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Laid-off IT workers worry U.S. is losing tech jobs to outsourcing

Michael Kan | March 1, 2017
UC San Francisco is contracting out IT work to an Indian offshoring firm, and a known H-1B visa program user.

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Credit: Michael Kan

Sixty-three-year-old Bob Zhang is worried about the future of tech jobs in the U.S. Will the high-paying positions be a thing of the past?  

Zhang said it's already starting to happen. He's one of 79 IT workers from the University of California, San Francisco, who've been laid off. Tuesday was their last day on the job. To replace them, the school is outsourcing some of their work to an Indian firm.

"Usually, they outsource the low-paying jobs," he said at a gathering outside a school building. "But now they use H-1B (visa) and use foreign workers to replace the high-paying jobs. This trend is dangerous."

It was a sentiment shared among the laid-off IT workers, who've tried to push the school to save their positions, to no avail. Now they fear other publicly funded universities will take the same approach and replace U.S. employees with foreign workers.

"It's everybody's problem," said Jeff Tan, another laid-off staffer. "I think there are lasting effects to what happens here."

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A box of possessions from laid-off UCSF IT worker Kurt Ho on Feb. 28, 2017. Credit: Michael Kan

The layoffs at the school have grabbed headlines, because it's a rare instance of a publicly funded university outsourcing and offshoring IT work to an Indian company, allegedly through the use of the federal H-1B visa program.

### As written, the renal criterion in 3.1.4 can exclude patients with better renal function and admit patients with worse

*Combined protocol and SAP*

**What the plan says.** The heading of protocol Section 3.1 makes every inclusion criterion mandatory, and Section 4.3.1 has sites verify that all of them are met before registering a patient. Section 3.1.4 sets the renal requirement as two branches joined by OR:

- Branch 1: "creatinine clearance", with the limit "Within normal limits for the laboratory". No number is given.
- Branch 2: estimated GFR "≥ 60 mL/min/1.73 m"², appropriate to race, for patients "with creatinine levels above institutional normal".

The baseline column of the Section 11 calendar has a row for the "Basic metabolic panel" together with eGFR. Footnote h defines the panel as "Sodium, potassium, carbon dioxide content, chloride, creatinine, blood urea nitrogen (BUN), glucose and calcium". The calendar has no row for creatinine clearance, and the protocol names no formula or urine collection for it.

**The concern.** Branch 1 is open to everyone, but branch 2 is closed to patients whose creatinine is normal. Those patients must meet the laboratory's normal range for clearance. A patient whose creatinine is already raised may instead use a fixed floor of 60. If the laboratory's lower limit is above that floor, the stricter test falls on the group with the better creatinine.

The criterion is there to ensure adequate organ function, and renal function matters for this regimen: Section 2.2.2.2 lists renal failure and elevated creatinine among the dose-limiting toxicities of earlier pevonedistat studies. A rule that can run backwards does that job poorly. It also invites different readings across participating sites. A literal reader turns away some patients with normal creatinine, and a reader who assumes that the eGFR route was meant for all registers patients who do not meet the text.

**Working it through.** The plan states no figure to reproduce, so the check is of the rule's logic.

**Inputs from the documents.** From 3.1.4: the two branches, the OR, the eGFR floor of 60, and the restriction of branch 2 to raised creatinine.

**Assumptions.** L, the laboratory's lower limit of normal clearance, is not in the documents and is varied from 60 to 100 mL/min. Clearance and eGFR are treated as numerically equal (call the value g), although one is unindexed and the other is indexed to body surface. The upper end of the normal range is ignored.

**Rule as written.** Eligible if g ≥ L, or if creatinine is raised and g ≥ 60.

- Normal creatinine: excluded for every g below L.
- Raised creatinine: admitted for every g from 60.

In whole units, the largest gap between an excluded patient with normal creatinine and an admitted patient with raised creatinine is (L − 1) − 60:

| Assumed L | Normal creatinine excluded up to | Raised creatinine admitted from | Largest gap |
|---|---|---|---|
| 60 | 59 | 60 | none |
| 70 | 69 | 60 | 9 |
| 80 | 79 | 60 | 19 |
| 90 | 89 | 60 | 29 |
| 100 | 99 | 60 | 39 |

That program contains loopholes, critics say, that have allowed U.S. companies to bring foreign IT workers to replace jobs once held by U.S. citizens.  

In its defense, the university has said the outsourcing will save more than $30 million over five years, at a time when the school is struggling to deal with rising costs.

"IT costs on the university's clinical side nearly tripled between 2011 and 2016," the university said in a statement on Tuesday. "This growth rate is not sustainable."

As a result, the university is contracting out some of the work to HCL, an offshoring outsourcing Indian company well known for its use of H-1B visas. But the school said none of the lost jobs are being filled with H-1B visa holders.  

The laid-off workers say this isn't the case. Before they left their positions, some trained their incoming replacements from HCL, which they suspect are on H-1B visas and will work at the school. 

"Once you send out the manufacturing jobs, once you send out the service jobs, once you send out the research jobs, what's left? There's nothing left," said Tan, who's 55 and now looking for a new job.  

Kurt Ho, another laid-off worker, said he was paid an annual salary of about $110,000, but the new workers replacing these jobs will receive a fraction of that amount.  

 

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